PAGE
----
Homelessness is often referred to by those in power as a “complex issue.” While each individual’s experience with homelessness is indeed multifaceted and unique, homelessness is solved by giving people homes to live in. The city of Seattle has paid consultants, organized tables and workgroups, tried technology-driven solutions and conducted countless reports on the drivers of our crisis. However, if we are ever actually going to address the fact that thousands of people sleep outdoors every night in one of the richest cities in the world, the city must quite simply build housing for every person in our city. This does not mean market-rate housing — this means treating housing as a human right and committing to building deeply affordable and social housing to meet the needs of all our neighbors. It is past time we joined cities and countries across the world in investing deeply in social housing!
Social housing refers to the creation of government-owned municipal housing, available to all residents regardless of income level. This is housing created with the sole intention of housing people — not making a profit. Social housing can be seen around the world, where it provides a structural and effective model for the right of every person to have access to shelter.
In Vienna, city government-owned social housing makes up 25 percent of the city’s housing stock and houses around 60 percent of the city’s population. Rent is tightly regulated to ensure that no resident spends more than 20 percent to 25 percent of their income on housing. In Seattle, half of all very low-income households (households making between 0 and 30 percent of area median income) rent at market rate, which results in these households paying 60 percent or more of their income on rent. Social housing is crucial for our low- and no-income neighbors, who are being pushed to the brink and frequently into homelessness by the for-profit housing market.
In Singapore, close to 80 percent of residents live in government-owned social housing, which the country’s Housing and Development board sells directly to residents on 99-year leases, made accessible through government-funded grants and subsidies. This creates long-term and generational housing stability, with homeownership rates reaching over 90 percent. Building large-scale housing will ensure that generations of Seattle residents have housing stability and security.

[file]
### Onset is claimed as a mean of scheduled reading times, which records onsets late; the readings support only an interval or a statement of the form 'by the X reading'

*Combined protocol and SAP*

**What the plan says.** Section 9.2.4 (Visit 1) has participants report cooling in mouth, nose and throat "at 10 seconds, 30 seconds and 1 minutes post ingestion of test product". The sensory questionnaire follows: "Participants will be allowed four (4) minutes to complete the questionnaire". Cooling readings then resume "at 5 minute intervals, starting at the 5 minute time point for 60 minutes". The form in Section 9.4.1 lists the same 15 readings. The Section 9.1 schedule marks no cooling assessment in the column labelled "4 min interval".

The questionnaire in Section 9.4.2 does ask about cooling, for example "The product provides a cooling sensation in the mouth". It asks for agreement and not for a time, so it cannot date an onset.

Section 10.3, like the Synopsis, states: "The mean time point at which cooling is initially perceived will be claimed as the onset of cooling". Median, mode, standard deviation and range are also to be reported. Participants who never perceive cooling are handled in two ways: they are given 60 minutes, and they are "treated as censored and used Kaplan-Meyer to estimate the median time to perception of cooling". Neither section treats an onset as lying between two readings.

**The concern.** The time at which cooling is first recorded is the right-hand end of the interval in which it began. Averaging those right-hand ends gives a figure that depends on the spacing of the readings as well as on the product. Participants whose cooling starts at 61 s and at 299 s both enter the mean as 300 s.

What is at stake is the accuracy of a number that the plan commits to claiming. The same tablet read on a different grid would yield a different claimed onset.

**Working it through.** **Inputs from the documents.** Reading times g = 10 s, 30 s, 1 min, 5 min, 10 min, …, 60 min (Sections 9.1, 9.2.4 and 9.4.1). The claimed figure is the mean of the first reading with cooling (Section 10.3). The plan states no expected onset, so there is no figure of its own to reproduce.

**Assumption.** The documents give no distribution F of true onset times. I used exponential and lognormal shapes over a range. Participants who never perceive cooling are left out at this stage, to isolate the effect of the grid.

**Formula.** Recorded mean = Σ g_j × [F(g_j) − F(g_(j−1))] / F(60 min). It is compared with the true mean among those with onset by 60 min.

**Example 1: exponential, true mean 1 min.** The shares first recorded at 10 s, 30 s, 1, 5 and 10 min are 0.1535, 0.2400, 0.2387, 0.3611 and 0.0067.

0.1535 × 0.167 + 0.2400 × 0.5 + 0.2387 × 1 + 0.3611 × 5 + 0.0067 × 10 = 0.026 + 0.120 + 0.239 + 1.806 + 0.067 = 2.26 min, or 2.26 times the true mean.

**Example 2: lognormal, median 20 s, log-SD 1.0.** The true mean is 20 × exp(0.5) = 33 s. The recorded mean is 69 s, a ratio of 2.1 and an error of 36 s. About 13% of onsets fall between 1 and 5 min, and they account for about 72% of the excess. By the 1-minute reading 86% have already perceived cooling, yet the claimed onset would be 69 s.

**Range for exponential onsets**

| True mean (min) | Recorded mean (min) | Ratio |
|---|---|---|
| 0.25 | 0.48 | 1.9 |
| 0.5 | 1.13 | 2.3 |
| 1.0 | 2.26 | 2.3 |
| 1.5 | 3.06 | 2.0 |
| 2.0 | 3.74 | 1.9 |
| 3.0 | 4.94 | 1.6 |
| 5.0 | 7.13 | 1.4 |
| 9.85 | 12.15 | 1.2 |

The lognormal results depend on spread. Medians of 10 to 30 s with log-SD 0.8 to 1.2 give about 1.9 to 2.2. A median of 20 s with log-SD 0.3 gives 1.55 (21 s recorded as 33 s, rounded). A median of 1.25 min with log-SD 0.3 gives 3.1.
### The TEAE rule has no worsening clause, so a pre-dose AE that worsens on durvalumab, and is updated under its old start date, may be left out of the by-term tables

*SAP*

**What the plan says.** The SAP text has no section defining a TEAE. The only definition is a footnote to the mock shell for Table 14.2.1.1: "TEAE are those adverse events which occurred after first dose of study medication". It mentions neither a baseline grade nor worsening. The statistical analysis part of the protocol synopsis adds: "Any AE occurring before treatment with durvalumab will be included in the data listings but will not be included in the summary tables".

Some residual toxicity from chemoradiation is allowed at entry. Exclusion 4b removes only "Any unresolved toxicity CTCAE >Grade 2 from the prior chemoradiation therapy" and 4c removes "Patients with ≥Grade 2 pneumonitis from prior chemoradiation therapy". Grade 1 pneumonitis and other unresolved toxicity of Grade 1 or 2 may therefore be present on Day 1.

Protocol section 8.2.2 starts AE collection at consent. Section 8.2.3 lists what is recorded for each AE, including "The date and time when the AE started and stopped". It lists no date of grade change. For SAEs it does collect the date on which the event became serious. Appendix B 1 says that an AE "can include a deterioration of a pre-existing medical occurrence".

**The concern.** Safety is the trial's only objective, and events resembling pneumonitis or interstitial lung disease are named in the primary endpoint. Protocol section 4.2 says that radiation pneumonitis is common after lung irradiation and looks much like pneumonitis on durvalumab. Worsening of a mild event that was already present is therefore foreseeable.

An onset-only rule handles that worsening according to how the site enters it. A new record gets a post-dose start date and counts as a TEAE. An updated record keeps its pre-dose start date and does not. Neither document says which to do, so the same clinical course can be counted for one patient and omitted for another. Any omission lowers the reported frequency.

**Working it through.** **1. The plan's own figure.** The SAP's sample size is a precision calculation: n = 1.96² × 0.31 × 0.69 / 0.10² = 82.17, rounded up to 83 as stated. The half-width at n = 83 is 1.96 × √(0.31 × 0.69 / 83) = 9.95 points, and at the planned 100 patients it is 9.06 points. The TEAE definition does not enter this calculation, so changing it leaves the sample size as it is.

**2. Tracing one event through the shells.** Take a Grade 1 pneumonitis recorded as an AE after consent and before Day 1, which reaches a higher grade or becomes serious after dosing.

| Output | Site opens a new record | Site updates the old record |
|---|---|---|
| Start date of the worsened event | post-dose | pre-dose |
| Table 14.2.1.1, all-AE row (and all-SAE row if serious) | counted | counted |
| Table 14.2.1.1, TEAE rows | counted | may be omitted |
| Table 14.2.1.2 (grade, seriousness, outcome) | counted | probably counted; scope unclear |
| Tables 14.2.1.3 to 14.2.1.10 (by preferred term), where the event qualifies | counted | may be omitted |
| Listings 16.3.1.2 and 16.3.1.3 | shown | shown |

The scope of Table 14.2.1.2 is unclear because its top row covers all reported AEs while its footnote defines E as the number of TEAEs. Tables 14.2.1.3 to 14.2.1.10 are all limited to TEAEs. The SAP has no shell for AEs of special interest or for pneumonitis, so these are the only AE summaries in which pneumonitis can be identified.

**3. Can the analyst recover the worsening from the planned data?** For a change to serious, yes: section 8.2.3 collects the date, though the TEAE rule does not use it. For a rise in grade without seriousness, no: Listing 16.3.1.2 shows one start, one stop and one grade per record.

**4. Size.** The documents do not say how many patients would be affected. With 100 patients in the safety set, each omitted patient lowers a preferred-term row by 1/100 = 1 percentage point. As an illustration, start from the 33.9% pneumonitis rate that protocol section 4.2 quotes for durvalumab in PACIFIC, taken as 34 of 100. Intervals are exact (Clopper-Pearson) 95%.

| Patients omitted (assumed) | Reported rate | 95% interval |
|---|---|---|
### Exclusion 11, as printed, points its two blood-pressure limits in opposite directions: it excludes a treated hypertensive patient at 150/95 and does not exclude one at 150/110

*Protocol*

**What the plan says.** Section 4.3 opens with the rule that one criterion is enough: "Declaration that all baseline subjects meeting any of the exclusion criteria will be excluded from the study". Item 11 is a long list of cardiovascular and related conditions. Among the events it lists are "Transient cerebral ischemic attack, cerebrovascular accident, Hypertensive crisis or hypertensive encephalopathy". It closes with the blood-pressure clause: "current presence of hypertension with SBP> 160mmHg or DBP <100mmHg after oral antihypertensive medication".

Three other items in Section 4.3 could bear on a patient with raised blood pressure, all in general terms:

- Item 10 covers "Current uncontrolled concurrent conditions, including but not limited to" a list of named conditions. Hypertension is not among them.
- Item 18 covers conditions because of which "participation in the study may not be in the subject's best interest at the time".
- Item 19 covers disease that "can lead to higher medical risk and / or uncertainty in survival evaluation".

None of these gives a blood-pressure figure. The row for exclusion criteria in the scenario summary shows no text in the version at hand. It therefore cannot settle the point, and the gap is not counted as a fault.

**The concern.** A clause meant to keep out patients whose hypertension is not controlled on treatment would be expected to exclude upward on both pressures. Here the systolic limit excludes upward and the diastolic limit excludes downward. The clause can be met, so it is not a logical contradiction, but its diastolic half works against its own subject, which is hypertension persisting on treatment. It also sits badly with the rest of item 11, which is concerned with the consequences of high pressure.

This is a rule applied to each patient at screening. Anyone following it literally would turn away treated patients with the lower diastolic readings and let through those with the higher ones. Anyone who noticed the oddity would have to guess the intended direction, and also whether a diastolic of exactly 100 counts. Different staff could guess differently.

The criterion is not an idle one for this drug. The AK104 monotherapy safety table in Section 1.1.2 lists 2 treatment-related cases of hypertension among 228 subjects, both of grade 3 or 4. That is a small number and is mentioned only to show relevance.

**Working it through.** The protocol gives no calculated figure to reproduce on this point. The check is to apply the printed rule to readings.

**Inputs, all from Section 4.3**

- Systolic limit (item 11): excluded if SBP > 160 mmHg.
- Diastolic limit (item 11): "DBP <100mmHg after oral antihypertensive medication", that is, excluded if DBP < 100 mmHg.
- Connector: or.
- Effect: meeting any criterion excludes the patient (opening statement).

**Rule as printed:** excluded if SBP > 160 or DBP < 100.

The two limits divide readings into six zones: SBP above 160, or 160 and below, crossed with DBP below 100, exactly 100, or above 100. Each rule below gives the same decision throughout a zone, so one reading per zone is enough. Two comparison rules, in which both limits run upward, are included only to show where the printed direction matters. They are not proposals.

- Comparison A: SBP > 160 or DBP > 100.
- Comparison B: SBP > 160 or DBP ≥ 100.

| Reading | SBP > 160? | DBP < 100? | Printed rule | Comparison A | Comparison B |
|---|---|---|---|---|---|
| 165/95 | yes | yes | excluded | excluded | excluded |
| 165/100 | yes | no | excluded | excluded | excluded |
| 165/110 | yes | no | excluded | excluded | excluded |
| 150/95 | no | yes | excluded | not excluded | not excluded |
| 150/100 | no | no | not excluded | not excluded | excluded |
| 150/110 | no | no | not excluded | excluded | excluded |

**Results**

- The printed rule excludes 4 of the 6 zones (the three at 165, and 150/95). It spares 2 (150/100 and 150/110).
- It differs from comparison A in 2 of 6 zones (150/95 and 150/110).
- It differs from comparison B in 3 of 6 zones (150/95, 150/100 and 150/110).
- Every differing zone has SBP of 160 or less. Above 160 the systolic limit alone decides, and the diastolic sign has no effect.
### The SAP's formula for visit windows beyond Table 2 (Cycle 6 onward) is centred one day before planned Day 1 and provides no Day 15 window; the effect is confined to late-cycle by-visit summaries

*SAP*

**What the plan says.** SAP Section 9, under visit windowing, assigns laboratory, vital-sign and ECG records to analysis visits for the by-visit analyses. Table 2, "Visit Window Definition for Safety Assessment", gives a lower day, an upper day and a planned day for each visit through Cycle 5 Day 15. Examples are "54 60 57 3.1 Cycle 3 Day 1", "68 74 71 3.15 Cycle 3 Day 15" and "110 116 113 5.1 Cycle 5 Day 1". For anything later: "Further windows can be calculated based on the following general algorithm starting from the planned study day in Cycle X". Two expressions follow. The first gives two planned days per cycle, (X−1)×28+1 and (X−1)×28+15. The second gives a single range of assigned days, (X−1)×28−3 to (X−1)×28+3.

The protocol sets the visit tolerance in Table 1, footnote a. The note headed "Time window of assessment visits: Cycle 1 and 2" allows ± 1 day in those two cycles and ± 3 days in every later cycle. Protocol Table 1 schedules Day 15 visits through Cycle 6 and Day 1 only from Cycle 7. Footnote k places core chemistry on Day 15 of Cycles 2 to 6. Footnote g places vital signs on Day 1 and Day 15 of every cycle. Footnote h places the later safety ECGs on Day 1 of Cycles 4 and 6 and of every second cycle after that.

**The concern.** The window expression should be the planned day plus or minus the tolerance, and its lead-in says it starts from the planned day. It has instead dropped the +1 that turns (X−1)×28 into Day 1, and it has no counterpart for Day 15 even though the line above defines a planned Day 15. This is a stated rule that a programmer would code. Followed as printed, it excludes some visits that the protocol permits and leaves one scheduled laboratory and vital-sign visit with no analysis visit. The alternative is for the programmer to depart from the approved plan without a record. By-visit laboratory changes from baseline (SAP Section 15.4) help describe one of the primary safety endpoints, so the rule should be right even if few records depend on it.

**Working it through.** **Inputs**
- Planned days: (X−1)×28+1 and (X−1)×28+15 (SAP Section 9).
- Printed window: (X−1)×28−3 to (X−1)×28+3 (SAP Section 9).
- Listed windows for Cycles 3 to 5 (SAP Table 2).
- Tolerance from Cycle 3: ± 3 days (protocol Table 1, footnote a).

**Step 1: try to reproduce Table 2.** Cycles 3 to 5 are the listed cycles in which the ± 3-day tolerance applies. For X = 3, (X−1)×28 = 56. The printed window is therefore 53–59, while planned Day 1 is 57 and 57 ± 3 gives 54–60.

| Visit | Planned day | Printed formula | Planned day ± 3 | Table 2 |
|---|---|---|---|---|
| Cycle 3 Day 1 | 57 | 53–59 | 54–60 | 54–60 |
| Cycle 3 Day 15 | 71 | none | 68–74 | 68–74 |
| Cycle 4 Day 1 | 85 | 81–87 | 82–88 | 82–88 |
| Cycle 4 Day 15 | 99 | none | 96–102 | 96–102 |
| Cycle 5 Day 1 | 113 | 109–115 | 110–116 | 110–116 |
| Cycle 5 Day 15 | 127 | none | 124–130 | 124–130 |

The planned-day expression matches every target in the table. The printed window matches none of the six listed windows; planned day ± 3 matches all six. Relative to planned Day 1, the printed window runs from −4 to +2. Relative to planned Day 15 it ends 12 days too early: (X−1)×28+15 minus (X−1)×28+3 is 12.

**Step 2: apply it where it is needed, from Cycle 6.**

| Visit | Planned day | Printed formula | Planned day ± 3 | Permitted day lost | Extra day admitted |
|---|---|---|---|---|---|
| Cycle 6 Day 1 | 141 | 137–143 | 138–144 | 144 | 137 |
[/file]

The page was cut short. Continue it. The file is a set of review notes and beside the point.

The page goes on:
We are in housing and homelessness crises because the private market — enabled by and in collaboration with government — has created a system that treats housing as a commodity and not the essential human need that it is. In order to begin to actually address our crises, both in Seattle and across the country, housing must be decommodified and taken off the free market. In Seattle, the free housing market has created untenable conditions for poor and working class people trying to live in the city, with the average worker needing to work over 60 hours a week to be able to afford the median monthly cost of rent — and this number is significantly higher for workers living on minimum wage. We can no longer leave the need for housing to the whims of the free market. Simply put, the city of Seattle needs to stop relying on the private market to meet our housing needs.
Our vision? We must fund large-scale social housing by taxing large businesses and corporations. We need to start viewing housing as a human right, not as a privilege. We need to keep city land in city hands and implement a long-term plan to acquire and build social housing for all. These buildings should use and be built with green energy and union labor. We need to categorically reject the free market and the trickle-down, economic-driven “solutions” popularized by Ronald Reagan and normalized by governments and businesses at all levels. The private market is not going to solve our housing crisis. It is our responsibility, as the residents of Seattle who care about the housing, homelessness and climate crises, to put forward a bold vision for social, publicly-owned housing, and we already have countless examples from all parts of the globe from which to build. Let’s house our neighbors and build social housing for all!
Read more of the Oct. 27 - Nov. 2, 2021 issue.